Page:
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QUOTE, regarding the "role strain" felt by young males who are nonathletic and have to contend with the athletic-dominated society:"The role of the nonathlete is rife with role strain. The child who is weaker and not well coordinated is chosen less and less often and begins to accept the definition of nonathlete. This development occurs throughout the early and middle grade-school years when his personality is being shaped. he experiences more and more role strain as his emerging personality does not fit the role of boy-athlete, terms which are closely linked in that age group. The men who did not play ball as children reported that the process of self definition as a nonathlete was gradual but definite. There was an initial casting of roles (athletes and nonathletes) which became more rigidly defined with each sports contest. Less skillfull boys became labelled as nonathletes by the other children.

Once labelled, these boys found it difficult to break away from the role and the cycle of the self-fulfilling prophesy began. The nonathletes reported that they were typically late to games, did not bring their sneakers, and in many cases did not ask to be 'chosen in.' [One respondent] reported that, in summer camp, part of his team actually started to beat him up in right field after he lost the game by not knowing where to throw the ball.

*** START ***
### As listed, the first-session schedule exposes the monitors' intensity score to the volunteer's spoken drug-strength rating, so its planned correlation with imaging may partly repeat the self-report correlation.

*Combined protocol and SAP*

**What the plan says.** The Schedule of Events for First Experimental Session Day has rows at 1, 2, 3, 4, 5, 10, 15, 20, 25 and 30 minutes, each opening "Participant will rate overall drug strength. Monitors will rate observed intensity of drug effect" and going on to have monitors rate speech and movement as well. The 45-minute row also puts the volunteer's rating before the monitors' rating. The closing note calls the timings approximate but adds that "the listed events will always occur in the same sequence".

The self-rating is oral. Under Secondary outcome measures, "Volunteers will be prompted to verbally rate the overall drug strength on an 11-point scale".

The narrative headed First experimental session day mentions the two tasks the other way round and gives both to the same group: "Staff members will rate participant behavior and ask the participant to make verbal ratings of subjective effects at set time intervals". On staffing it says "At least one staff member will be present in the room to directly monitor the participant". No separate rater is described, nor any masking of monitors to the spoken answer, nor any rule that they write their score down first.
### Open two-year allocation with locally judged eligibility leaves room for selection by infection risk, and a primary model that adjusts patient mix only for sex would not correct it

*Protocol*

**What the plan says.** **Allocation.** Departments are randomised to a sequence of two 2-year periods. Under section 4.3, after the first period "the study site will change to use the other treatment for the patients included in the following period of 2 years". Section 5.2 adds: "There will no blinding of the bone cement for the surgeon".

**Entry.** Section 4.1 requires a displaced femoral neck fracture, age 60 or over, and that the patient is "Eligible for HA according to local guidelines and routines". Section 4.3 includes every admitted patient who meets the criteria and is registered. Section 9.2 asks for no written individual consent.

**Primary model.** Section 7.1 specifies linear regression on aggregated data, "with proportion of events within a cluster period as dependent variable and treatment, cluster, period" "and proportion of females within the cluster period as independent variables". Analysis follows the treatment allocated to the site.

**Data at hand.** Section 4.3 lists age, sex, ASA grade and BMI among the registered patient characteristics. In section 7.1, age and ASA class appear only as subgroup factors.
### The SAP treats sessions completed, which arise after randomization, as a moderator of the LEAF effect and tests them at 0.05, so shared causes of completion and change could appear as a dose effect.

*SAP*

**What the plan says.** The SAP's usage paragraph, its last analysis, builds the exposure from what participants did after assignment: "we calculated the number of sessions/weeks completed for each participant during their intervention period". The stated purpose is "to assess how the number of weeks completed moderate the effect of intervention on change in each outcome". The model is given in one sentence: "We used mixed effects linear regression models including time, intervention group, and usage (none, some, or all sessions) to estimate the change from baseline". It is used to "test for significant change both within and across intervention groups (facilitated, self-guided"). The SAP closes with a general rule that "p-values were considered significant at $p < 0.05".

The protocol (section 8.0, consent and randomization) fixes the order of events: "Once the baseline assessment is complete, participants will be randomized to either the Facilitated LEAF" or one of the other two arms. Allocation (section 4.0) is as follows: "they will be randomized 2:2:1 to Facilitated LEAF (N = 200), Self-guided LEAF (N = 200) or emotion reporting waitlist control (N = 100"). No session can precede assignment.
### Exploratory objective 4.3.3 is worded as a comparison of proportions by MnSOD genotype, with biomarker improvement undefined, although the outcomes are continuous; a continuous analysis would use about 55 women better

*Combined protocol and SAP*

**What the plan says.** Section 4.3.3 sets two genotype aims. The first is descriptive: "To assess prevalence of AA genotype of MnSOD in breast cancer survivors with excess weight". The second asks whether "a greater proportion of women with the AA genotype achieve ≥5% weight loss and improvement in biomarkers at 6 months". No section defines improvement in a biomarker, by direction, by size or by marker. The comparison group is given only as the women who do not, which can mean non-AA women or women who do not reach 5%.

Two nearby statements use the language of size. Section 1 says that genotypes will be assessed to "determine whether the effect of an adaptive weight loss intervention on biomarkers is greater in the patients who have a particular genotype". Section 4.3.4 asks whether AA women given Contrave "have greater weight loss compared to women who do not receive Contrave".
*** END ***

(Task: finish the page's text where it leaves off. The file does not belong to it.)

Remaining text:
The nonathlete develops a negative set of attitudes towards the role of the athlete. In his view, athletes are dumb, uninteresting, and callous bullies. In this way, he distances himself from others and provides a rationale for his lack of accomplishment. However, this attempt to redefine social reality lacks the support of others, and in its absence the nonathlete continues to feel role strain. Much of this conflict is turned inward and results in self-hatred. 'The world of the boy who is always picked last in sports is very different from the world of the other boys . . . It is a terrifying subterranean netherworld, full of hatred and violence which is expressed mostly against the self.' [Quoting another writer, Pleck, J.] Pleck articulates the feelings many of our nonathletes had difficulty expressing: